Prisoners:

Continue to Reach Out
or Time to Leave Out?

There are some within the georgist movement who are opposed to offering HGI courses to prisoners. They suppose that prisoners lack either the intellect or the credibility to help the georgist movement grow; they believe that their limited resources are wasted on them. Some say that associating with prisoners taints our other activities in people's minds. When I come right out and state this position, it sounds absurd -- but there it is.

First, and most important, the term "prisoner" should not be thought of as a class of people, but rather as someone confined in a place where numerous classes of people can be found. For example: to someone who knows the difference between an ocelot, a lion, a jaguar, a bobcat and a lynx -- not to mention a persian, siamese or an abyssinian -- people who glibly claim to "know all about cats" are probably not worth talking to.

People in prison are as diverse as the whole society -- and this is clearly seen today, with our exploding prison population. The major difference between prisoners and non-prisoners is that the overwhelming majority of prisoners come from broken or dysfunctional family backgrounds, have suffered many forms of abuse, and enter prison with little formal education. Their self- esteem is -- for obvious reasons -- extremely low. They find in HGI courses a way to improve their self-esteem and their basic learning skills.

But some critics begrudge them this, declaring that once they get out of prison, the georgists won't hear from them again. Would the Nike shoe company refuse to sell shoes to Indians living on reservations, because they probably won't wear the logo outside the reservation?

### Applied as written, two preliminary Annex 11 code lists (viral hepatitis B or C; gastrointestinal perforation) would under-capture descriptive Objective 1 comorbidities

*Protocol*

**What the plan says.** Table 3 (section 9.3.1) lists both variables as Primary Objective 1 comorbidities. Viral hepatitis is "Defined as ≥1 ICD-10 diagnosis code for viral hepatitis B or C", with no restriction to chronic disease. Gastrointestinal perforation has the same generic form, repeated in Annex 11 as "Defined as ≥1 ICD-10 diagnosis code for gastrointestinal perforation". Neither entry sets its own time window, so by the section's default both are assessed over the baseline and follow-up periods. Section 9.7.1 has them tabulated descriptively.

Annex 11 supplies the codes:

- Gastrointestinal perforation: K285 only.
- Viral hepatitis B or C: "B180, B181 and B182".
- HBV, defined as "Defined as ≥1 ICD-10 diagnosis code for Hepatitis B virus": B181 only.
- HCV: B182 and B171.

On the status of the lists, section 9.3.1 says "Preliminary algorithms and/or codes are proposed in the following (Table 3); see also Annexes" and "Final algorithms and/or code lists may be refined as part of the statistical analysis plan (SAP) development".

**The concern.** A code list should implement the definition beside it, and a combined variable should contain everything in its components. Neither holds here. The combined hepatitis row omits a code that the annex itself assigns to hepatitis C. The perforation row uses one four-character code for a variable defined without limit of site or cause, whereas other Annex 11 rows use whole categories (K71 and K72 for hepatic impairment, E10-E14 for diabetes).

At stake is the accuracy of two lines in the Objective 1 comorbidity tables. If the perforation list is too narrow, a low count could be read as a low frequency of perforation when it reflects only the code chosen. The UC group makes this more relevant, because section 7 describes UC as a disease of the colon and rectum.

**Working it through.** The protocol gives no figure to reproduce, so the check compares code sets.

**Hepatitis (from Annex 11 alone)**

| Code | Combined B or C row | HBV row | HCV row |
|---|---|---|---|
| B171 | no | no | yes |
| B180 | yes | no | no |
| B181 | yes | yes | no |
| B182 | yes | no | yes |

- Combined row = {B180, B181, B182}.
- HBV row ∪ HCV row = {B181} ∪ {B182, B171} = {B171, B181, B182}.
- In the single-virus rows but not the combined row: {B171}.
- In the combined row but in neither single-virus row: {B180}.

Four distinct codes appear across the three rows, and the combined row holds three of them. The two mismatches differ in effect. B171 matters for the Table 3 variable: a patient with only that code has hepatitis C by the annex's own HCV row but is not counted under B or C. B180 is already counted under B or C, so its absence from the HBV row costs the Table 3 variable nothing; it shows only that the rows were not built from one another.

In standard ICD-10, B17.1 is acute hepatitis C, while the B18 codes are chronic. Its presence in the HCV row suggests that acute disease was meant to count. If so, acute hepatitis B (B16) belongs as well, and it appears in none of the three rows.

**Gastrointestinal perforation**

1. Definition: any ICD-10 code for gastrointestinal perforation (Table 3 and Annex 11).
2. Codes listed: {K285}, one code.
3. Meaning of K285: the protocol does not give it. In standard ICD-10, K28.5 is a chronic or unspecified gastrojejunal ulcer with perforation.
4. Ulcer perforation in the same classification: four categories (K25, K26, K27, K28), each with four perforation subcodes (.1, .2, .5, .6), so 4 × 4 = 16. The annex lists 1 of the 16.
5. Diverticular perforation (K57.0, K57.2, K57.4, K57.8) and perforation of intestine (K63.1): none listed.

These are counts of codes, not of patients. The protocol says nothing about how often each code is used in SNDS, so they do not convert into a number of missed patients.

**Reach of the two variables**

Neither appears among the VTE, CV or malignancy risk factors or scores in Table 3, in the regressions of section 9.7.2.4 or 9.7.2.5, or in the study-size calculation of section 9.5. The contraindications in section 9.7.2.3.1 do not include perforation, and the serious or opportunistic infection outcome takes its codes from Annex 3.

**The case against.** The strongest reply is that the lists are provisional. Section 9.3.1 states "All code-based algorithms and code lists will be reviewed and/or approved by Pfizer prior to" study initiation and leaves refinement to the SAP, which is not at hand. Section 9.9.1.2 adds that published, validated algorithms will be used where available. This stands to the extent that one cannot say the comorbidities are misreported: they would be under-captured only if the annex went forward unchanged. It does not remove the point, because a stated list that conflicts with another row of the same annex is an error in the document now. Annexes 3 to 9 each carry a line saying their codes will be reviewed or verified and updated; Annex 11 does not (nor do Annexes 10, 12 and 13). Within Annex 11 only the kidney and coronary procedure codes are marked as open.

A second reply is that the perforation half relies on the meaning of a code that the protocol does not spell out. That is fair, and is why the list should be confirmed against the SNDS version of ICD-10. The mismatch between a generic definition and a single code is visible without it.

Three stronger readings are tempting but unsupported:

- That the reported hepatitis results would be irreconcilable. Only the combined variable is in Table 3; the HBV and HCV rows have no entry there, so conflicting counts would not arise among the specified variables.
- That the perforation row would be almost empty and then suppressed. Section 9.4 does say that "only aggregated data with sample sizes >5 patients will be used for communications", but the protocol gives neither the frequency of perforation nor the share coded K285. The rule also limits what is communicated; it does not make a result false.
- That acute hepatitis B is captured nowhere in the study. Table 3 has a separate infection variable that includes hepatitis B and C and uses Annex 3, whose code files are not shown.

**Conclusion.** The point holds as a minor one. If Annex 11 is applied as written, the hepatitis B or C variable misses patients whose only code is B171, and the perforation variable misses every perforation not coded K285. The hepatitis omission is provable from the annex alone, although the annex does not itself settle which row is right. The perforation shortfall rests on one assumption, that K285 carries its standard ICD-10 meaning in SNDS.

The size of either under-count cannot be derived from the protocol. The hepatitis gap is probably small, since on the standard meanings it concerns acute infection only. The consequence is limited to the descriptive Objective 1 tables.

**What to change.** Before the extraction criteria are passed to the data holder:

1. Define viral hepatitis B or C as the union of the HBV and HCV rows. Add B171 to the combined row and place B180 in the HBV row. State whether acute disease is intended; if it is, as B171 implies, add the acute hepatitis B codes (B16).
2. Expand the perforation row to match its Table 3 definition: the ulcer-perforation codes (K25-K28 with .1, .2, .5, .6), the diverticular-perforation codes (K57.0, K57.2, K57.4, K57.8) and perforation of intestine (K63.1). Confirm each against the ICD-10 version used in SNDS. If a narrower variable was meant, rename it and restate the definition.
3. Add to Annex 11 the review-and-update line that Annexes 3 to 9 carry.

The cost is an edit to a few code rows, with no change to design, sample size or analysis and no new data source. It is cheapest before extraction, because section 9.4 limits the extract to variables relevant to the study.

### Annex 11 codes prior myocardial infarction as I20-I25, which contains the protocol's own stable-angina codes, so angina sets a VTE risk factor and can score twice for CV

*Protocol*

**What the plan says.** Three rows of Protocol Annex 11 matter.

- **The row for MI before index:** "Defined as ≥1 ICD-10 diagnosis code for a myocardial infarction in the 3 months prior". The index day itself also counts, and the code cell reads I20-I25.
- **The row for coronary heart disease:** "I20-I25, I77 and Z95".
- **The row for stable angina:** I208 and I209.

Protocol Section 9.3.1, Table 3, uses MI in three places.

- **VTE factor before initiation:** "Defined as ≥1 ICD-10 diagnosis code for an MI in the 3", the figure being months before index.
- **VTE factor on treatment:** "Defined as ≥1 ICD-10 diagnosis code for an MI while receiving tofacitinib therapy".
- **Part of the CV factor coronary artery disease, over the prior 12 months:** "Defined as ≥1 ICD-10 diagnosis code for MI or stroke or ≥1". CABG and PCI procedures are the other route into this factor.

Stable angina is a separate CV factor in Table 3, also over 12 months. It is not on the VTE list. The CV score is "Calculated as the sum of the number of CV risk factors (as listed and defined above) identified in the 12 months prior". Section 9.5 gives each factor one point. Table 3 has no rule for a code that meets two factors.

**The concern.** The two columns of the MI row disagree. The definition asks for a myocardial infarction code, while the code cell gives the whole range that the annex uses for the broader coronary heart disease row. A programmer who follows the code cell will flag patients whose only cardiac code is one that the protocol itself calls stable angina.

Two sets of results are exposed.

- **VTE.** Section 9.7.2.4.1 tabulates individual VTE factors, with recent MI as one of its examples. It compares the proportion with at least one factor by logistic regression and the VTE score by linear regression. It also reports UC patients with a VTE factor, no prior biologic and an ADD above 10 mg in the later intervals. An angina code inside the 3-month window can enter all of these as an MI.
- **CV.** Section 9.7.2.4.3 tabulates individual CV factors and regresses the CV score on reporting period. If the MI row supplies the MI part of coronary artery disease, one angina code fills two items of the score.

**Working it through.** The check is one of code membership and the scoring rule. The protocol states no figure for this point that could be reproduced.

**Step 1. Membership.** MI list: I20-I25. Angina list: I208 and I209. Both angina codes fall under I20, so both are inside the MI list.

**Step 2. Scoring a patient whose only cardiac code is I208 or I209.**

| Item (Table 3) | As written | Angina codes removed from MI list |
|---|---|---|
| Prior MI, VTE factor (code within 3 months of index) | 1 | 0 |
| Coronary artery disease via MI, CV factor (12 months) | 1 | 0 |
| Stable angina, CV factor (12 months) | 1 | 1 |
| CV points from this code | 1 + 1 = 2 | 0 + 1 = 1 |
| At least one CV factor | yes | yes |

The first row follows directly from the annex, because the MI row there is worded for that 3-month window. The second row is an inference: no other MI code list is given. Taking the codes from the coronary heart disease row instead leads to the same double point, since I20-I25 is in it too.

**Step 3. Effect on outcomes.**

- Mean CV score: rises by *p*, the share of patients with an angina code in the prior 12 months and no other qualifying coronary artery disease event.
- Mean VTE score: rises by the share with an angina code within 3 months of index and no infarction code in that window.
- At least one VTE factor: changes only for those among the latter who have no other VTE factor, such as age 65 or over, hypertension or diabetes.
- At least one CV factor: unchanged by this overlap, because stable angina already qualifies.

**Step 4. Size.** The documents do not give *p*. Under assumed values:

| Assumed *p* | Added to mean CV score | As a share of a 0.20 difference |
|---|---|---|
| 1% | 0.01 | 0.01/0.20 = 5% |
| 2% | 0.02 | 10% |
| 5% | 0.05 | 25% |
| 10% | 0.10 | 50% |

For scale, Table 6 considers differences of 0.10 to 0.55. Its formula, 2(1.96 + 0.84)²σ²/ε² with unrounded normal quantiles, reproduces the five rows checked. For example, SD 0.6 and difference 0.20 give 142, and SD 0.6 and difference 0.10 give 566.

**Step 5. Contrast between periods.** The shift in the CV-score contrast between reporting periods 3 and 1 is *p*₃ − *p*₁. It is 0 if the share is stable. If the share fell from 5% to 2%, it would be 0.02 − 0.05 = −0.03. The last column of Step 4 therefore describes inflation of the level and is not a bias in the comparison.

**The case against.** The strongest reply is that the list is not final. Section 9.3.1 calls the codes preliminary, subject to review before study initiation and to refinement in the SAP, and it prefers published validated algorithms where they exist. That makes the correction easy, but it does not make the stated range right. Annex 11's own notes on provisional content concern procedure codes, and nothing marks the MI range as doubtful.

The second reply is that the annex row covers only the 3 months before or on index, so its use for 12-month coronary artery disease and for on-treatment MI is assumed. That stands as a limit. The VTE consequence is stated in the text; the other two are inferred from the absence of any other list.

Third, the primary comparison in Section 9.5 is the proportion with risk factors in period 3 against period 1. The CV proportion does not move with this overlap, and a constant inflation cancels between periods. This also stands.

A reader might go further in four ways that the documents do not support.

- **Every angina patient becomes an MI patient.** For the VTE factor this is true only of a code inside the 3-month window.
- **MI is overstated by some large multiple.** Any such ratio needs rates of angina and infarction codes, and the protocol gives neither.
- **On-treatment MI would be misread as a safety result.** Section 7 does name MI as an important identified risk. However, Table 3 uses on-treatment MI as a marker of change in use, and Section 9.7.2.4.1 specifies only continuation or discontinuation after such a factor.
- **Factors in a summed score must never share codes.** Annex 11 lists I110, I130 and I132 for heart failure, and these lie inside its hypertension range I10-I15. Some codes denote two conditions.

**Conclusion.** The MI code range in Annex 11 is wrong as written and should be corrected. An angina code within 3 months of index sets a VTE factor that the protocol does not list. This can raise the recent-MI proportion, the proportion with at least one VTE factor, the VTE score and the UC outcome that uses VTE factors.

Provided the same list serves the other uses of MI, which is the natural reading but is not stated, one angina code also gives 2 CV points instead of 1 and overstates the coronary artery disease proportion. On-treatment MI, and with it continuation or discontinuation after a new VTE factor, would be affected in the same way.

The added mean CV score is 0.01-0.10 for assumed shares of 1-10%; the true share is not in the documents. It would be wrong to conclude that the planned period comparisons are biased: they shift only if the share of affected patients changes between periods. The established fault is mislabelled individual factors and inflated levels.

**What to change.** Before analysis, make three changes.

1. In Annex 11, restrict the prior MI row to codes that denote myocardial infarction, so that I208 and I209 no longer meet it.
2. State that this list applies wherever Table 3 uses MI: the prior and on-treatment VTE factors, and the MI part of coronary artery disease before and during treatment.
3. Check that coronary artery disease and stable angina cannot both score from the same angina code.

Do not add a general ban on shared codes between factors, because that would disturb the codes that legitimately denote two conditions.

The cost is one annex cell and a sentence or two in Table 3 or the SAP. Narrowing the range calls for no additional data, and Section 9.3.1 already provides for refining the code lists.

Let's remember that inmates are not receiving free courses. They pay the same fee that others do. The HGI's extremely low prices make its courses attractive to prisoners -- even so, though, they have to save for two months to enroll in one. The average pay for an inmate is $23. Out of this, they must supply their own necessities such as soap, toothpaste, stationery, etc. A doctor visit is $4. The average inmate, buying nothing but the barest necessities, can save about $16 per month. (The HGI's basic course is $27.)

Actually, as I see it, we need to enroll more prisoners in HGI courses. If we could enroll 20% of the inmates in the Pennsylvania state system alone, we would have 7,000 more students!

Yes, but perhaps they are not the "right" sort of students; perhaps such a strong association with the "dregs of society" in prison would harm our reputation. What would Henry George himself say about that? In Social Problems he says this:

Many there are, too depressed, too embruted with hard toil and the struggle for animal existence, to think for themselves. Therefore the obligation devolves with all the more force on those who can. If thinking men are few, then they are for that reason all the more powerful. Let no man imagine that he has no influence. Whoever he may be, and wherever he may be placed, the man who thinks becomes a light and a power.

Or are prisoners not smart enough? If not, then why do prisoners, who lack so much, have an easier time grasping George's thesis than middle-class college graduates?

One real problem I find today is the saturation of fictional prison dramas, moves, and exaggerated prison documents that too many people accept as factual. In the real world, everything in prison life is micro-managed. Movement is limited. Rules are numerous to the point of accidental contradiction. Education consists of a GED program. There are no student loans or college scholarship programs in prisons. The only avenue available is self-study, and low-cost correspondence programs -- which helps to explain the popularity of the HGI's program.

Maybe it would be fair to point out that I am biased on this issue: I have been teaching georgist political economy from prison since 1990 and the experience has meant a great deal to me.

-- Thomas M. Lyons -- March, 2001


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